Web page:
I suspect Damned By Despair director Bijan Sheibani's DVD collection includes at least a couple of action flicks. It must do, for in Tirso De Molina's drama there's a nod to Quentin Tarantino's Resevoir Dogs so clear it may as well be a head butt, and a swing of a golf club that has been chipped straight in from any number of gangster movies.
Throw in a strangling, a hanging and a multiple shooting and you get what could be a spectacle of knee-wobbling violence and splattering blood to make you wince with imagined pain. In fact, the red stuff is rare on the Olivier stage when, actually, these confrontational scenes could have done with a little more crash, a lot more bang and a truck load of wallop to crank up the visceral nature of the acts that should be horrific, turn the audiences' stomachs and set them firmly against gangster Enrico.
He's not a very nice man at all. In the hands of Bertie Carvel - back as a baddie after his Olivier Award-winning turn as Matilda The Musical's Miss Trunchbull - this knife-wielding lunatic resembles a slightly tubby Freddie Mercury, his softly spoken countertenor tones lending a peculiar sinisterness to his pre-homicidal ponderings.
No wonder the pious Paulo is a touch put out when tricked into believing his unearthly fate will match that of the man who boasts so outrageously about his life of crime. Paulo's been hermitting it up on a hillside for the last decade to atone for his sins, but a moment of doubt opens the door for Amanda Lawrence's amiably chatty Devil and he's off down the route to self-destruction, and Naples, faster than you can say "Does anyone fancy a pizza?"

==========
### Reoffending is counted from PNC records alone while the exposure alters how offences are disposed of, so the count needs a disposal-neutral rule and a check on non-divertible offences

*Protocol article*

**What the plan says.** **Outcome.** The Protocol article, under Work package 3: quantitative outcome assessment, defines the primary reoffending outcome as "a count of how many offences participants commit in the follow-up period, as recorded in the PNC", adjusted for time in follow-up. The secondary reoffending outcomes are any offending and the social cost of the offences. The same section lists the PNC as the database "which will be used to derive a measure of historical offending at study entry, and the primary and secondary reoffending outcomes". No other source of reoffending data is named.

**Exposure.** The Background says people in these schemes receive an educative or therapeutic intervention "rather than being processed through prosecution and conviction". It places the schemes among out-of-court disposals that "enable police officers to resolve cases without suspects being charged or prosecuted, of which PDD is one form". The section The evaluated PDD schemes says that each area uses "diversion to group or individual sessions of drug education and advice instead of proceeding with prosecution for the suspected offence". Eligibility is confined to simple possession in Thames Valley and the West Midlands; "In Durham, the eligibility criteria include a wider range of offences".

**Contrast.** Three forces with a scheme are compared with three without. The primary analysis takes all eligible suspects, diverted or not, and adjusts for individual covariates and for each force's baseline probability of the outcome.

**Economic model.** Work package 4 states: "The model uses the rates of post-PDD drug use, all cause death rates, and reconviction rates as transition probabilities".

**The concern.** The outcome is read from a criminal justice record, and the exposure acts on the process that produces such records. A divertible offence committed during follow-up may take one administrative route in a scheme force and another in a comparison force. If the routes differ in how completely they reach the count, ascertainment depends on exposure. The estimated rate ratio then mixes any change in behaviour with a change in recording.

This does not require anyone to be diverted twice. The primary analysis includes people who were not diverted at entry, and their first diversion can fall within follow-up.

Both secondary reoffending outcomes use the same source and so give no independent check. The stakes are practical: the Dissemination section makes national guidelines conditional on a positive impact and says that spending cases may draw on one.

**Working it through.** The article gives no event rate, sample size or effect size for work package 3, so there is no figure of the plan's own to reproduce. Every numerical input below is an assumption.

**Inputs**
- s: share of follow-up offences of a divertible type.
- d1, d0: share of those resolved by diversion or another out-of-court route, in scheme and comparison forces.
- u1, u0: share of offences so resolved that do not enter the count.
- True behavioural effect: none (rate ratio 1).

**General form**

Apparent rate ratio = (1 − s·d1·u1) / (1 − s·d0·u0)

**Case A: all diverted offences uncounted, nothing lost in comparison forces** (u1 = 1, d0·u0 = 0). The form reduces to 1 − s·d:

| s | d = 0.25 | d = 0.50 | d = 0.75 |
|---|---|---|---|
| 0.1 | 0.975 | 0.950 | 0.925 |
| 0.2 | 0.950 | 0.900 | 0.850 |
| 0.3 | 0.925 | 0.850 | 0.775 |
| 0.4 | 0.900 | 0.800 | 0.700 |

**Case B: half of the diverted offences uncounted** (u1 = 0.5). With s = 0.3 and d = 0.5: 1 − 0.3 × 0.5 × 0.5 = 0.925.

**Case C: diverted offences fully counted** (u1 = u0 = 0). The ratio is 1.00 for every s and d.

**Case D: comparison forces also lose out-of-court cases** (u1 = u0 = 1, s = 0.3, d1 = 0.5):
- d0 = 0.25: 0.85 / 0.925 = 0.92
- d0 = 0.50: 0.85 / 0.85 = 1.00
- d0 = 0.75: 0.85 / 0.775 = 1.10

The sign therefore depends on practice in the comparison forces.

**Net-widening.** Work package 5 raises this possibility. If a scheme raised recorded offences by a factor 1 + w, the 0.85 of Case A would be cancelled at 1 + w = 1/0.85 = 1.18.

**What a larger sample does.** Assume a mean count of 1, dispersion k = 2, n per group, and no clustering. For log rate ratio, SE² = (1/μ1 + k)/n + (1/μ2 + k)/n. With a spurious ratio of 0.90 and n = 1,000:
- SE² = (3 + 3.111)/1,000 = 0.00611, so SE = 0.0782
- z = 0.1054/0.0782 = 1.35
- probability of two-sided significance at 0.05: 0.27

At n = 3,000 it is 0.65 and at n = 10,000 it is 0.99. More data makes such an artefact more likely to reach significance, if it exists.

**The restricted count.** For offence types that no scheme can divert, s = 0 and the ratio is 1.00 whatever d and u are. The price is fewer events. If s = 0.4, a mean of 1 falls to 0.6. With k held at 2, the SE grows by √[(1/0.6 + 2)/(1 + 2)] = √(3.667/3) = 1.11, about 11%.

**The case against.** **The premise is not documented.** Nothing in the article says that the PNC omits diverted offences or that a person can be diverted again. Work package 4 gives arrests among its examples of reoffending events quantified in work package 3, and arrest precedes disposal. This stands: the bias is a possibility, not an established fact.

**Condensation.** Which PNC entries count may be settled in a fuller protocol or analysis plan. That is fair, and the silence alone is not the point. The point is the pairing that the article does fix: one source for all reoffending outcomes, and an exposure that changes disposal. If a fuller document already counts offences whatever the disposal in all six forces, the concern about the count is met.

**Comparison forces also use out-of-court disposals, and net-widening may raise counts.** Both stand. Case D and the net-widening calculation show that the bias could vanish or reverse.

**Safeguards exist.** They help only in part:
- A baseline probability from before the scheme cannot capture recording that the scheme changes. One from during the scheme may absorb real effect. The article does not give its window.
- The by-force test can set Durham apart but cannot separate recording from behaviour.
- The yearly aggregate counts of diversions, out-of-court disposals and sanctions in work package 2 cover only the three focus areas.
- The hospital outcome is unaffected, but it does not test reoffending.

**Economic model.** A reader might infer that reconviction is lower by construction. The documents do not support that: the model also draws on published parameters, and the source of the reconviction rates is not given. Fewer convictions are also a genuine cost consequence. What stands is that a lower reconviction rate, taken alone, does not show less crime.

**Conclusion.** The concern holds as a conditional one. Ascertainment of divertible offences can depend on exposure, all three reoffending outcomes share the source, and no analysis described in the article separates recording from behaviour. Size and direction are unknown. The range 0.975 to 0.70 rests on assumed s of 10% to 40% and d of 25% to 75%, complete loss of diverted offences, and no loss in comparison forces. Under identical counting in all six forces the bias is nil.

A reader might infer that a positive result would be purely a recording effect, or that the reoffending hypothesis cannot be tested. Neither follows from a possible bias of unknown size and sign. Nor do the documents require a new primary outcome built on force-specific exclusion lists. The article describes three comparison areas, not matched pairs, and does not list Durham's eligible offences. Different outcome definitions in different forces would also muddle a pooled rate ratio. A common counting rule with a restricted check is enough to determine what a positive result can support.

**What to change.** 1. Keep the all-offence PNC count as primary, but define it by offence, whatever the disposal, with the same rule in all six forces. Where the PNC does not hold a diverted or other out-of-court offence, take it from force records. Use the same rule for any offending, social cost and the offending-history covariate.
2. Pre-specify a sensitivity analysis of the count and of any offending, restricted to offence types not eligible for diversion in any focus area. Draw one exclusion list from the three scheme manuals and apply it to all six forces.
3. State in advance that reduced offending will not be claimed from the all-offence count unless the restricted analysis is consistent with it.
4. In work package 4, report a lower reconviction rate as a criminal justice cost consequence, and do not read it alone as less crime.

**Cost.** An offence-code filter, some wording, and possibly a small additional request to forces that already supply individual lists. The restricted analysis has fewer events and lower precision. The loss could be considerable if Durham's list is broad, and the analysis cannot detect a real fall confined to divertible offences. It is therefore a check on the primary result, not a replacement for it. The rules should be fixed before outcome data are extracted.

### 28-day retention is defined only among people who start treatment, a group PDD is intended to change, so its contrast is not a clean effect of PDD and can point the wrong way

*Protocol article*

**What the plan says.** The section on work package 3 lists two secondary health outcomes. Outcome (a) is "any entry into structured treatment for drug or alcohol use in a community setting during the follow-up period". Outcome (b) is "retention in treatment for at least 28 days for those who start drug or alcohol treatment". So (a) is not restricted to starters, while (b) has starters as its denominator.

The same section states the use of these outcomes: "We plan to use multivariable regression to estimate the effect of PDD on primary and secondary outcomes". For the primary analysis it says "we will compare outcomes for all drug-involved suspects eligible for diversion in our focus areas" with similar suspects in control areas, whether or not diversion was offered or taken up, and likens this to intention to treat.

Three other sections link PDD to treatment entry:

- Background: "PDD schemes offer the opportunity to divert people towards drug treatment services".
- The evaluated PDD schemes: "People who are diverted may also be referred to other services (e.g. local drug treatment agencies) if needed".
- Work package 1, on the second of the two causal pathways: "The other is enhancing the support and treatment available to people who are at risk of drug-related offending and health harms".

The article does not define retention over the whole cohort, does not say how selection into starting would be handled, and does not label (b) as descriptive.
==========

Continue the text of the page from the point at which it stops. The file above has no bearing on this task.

By Paulo's side on the road to hell is the piece's comedy character, Pedrisco (Rory Keenan), who while Paulo is ranting about his wasted years and his lot in life, and Enrico is trying to balance mass murder with looking after his sickly father - he's a gangster who loves his old dad - steals all the best lines in Frank McGuinness' new version of Molina's drama, which manages to squeeze twee phrases like "this is a right pickle" alongside epic proclamations about being "torn asunder".
When all the fighting's done, the morality of the piece, which was written by a Spanish friar in the 17th century, is as plain to see as the shard of rock growing from the centre of the Olivier's stage. No-one is beyond redemption, and keep an eye out for otherworldly entities eating ice-lollies, they're not to be trusted.